In ordinary times, the fall in inventories in the fourth quarter of last year might have been good news for the future of the US economy. It would have signalled that companies, having cleared out excess stock, were free to ramp up production.

But first they would have to be confident that the demand would be there to absorb more supply. With sales and confidence falling sharply amid job cuts and slumping home values, that scenario looks highly unlikely in the next few months. The updated data on last month’s gross domestic product showed that the US faced its worst economic downturn since the second world war.

The commerce department originally estimated that inventories rose by $6.2bn, but now claims that they fell by $19.9bn. The swing shaved 1.1 percentage points off the overall GDP figure.

“Given the steep declines in business and household spending and slipping US exports, firms are still sitting on more inventory than they desire, and additional cuts in production, and employment, are in order,” said Richard Moody, chief economist at Mission ­Residential.

Economists have darkened their outlooks for the timing of a US economic recovery, as Friday’s revision showing a steeper contraction than previously thought was a reminder that rosy forecasts often wilt. The fourth-quarter results, showing output contracting by an annualised rate of 6.2 per cent instead of 3.8 per cent, capped a grim 2008 when growth sputtered to just 1.1 per cent. Last February the administration of George W. Bush predicted that the economy would grow a healthy 2.7 per cent for the year and on Thursday Barack Obama’s 10-year budget outline projected growth topping 4 per cent from 2011 through 2013.

“They are above the ­optimistic end of the spectrum,” said Joshua Shapiro, chief US economist at MFR, a research group. “People are holding out hope that the stimulus package will turn things around on a dime but we don’t find that very credible.”

Reams of gloomy economic data have soured hopes of an early recovery. Consumer sentiment, jobless claims and home sales have all posted record lows in recent weeks, signalling that the US economy could contract another 6 per cent in the second quarter before the government’s $787bn stimulus package is felt.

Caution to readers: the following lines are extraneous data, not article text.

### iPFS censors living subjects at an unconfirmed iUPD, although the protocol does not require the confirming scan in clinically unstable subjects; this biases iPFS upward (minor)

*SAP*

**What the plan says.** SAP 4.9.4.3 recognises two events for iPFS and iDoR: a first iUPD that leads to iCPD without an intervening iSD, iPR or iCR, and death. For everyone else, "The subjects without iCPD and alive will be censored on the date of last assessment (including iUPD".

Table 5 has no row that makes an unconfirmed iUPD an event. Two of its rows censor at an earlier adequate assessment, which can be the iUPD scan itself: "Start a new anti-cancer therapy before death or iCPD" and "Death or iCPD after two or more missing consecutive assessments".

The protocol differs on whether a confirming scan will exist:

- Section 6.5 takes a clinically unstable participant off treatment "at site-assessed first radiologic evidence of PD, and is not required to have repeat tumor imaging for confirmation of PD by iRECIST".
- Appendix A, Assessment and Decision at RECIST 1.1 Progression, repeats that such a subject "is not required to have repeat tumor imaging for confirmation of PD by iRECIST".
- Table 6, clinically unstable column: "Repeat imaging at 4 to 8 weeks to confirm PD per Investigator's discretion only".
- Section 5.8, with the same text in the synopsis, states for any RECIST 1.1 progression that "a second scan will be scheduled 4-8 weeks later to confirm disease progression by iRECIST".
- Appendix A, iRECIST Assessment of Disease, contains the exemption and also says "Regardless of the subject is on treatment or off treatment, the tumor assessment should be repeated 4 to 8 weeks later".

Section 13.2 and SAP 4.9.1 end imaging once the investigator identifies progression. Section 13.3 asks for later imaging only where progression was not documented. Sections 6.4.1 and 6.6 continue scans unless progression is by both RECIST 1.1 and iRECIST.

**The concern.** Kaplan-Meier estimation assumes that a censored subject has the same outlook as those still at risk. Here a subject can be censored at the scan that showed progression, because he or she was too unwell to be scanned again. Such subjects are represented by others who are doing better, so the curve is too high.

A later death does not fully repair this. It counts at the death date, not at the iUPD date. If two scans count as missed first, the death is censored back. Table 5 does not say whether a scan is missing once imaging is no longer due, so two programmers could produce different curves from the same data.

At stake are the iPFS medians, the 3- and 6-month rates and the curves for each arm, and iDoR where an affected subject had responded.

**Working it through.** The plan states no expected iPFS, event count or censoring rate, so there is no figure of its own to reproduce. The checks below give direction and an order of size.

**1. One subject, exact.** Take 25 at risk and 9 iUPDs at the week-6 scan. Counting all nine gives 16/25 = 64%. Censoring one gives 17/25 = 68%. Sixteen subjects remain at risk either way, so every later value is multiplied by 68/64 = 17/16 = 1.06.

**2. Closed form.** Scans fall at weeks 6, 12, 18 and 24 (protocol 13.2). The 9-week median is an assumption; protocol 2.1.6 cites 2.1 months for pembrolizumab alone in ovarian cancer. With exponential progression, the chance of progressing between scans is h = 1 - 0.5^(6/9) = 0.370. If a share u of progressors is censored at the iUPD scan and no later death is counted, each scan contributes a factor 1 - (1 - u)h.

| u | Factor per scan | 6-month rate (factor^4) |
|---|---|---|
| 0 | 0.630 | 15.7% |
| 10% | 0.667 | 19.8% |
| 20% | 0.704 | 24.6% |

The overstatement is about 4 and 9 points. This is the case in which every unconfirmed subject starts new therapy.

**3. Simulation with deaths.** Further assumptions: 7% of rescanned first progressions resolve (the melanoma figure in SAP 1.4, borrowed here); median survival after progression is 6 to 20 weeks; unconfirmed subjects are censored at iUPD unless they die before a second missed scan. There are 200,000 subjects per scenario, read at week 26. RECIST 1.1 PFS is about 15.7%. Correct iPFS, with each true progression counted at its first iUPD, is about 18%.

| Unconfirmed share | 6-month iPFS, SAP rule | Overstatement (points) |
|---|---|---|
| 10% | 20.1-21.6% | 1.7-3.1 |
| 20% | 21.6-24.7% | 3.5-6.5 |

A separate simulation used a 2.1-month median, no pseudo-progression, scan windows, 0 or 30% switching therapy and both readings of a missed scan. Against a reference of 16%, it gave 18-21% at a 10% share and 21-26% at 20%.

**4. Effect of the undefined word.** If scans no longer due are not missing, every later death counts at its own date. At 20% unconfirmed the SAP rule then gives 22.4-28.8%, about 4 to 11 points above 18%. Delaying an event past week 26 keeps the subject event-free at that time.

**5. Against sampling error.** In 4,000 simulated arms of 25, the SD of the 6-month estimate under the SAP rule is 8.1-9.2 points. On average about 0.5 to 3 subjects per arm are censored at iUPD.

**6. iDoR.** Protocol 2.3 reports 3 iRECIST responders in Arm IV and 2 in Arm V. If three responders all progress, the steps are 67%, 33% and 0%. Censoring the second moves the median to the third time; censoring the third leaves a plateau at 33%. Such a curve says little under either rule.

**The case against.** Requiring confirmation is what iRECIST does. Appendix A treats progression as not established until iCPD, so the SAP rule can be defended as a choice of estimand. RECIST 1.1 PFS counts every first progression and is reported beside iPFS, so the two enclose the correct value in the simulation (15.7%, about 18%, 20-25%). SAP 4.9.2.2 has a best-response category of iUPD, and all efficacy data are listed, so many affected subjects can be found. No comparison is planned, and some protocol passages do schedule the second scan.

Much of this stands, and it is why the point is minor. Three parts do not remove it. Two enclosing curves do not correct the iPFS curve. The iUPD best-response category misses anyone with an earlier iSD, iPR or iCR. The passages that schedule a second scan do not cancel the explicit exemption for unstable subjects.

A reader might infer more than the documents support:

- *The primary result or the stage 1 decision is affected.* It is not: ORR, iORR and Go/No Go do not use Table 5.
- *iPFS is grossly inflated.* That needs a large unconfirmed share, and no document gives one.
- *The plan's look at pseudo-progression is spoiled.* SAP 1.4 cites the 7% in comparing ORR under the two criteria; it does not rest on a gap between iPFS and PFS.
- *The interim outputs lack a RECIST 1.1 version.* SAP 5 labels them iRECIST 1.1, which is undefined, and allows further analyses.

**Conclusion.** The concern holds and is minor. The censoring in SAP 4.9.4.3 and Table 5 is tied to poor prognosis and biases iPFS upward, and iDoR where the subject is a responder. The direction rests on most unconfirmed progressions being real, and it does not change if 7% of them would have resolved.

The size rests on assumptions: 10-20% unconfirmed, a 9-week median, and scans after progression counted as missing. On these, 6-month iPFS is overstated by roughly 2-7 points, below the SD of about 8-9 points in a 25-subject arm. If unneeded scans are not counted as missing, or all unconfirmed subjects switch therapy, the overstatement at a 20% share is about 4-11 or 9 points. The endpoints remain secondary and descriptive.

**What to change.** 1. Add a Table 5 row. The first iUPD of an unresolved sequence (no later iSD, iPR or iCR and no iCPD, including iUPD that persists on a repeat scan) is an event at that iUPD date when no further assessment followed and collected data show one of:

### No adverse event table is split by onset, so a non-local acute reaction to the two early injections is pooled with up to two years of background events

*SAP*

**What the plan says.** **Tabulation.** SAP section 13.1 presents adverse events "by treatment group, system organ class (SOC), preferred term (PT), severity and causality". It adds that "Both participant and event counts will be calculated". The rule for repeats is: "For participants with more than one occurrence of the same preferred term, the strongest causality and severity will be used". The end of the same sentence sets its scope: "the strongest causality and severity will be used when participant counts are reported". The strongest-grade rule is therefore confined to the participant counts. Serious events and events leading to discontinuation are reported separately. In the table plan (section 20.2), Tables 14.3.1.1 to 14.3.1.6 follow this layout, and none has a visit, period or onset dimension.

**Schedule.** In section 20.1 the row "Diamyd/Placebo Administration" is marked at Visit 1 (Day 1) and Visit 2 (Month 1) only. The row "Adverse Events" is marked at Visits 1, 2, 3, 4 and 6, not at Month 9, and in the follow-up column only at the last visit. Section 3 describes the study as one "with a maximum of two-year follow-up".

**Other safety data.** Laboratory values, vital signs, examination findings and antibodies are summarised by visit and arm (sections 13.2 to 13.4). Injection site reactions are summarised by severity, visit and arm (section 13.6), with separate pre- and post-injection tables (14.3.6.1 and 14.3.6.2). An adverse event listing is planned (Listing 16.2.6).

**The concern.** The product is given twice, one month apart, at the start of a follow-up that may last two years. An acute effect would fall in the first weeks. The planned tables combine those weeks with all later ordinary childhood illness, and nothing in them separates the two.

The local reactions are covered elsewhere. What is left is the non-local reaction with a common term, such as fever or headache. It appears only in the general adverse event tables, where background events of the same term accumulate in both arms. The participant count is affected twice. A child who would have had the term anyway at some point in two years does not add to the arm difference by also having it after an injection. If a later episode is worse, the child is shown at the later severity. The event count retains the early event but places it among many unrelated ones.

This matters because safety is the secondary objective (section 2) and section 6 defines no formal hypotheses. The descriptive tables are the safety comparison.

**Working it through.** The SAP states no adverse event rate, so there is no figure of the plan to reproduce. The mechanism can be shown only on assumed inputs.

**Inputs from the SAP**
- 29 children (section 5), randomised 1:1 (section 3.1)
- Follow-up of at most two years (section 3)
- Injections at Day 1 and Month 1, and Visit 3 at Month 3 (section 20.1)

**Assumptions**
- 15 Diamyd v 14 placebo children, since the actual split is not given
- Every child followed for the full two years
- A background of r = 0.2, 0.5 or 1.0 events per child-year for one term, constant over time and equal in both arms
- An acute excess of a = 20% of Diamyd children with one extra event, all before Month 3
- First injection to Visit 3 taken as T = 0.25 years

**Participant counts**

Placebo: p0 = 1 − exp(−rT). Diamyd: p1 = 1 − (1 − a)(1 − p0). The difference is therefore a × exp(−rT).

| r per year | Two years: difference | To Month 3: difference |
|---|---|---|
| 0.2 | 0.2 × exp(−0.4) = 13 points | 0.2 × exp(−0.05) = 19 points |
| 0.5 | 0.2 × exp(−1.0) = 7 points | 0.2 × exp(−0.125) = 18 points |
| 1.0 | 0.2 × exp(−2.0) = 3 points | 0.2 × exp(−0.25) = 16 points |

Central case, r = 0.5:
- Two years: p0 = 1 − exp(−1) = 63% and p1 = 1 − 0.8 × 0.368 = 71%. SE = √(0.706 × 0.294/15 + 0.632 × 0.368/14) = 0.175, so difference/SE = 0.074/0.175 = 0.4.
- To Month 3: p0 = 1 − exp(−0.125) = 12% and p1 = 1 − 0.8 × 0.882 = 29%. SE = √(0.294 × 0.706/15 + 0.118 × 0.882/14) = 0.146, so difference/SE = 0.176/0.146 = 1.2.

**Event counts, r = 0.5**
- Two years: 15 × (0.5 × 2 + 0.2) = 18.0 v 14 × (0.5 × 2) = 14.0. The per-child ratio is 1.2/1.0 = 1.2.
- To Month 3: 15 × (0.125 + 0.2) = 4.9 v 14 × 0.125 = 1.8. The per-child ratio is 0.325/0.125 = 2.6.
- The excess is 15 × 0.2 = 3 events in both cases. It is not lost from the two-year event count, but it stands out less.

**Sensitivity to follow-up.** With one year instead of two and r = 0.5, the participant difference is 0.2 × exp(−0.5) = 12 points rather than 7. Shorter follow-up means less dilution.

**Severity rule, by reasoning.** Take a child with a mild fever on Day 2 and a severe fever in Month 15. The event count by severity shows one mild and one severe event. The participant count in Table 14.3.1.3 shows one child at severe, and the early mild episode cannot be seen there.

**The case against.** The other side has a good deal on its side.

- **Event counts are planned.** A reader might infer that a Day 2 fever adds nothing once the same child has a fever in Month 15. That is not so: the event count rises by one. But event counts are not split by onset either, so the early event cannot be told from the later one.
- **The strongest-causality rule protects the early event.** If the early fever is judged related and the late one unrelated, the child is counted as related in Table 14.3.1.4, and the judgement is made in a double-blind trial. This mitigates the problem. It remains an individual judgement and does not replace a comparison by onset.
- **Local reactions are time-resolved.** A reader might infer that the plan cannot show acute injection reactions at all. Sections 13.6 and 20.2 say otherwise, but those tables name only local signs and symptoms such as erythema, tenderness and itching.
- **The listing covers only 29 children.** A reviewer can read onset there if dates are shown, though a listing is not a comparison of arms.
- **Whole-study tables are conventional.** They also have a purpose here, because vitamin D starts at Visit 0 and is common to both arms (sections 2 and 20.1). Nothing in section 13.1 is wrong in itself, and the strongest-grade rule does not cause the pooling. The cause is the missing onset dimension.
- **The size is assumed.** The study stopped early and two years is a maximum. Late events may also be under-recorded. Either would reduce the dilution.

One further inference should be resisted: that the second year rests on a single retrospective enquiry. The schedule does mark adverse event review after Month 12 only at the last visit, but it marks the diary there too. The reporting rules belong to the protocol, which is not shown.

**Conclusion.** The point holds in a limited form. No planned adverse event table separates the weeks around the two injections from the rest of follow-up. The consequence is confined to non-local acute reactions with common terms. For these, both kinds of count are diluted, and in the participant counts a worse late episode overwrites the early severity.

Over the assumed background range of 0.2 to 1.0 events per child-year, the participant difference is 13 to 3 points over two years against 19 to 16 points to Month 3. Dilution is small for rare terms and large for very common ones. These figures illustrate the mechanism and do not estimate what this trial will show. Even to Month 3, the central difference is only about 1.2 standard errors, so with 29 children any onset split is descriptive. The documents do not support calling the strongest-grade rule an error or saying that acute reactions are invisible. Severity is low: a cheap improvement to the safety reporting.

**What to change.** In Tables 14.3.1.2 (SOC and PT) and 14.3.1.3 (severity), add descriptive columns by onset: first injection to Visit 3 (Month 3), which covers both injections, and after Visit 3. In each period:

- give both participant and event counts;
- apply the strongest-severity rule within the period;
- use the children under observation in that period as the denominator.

Optimistic economists pro-ject that the economy will contract more slowly in the third quarter before flattening in the fourth. During the last month, new jobless claims reached a 27-year high, causing fears that the February unemployment rate could reach 8 per cent. In January companies cut back on orders for durable goods by 5.2 per cent, highlighting a further collapse in capital spending. The Conference Board’s February index of consumer confidence fell to the lowest level since its inception in 1967, a sign that spending will continue to be tight.

“We’re clearly digging out of a bigger hole,” said Brian Bethune, an economist at IHS Global Insight.

The six months up to the end of the first quarter could be the worst such period since the second world war and more severe than the same span during the 1982 recession, argue economists at Goldman Sachs. Only three times since the Great Depression has the US economy contracted more than 6.2 per cent. Bigger declines were recorded in 1957, 1980 and 1982, when it shrank 6.4 per cent. Goldman Sachs economists predict the economy will contract 4.5 per cent in the first quarter of 2009 but said on Friday that there was “substantial downside risk” to that forecast. Economists at Citigroup said although they still expected the current period to be the most intense spell of economic contraction, weakening employment and financial expectations could make the downturn deeper.

“We are looking at what is almost certain to be the longest, and quite likely to be the deepest, recession of the postwar era,” wrote John Ryding and Conrad DeQuadros, economists at RDQ Economics, in a note to clients.

Such prognoses clash with White House estimates that after a contraction of 1.2 per cent in 2009, US output will bounce back to 3.2 per cent growth next year.

Projections from the Congressional Budget Office are less hopeful, forecasting a contraction of 2.2 per cent this year and 1.5 per cent growth in 2010.

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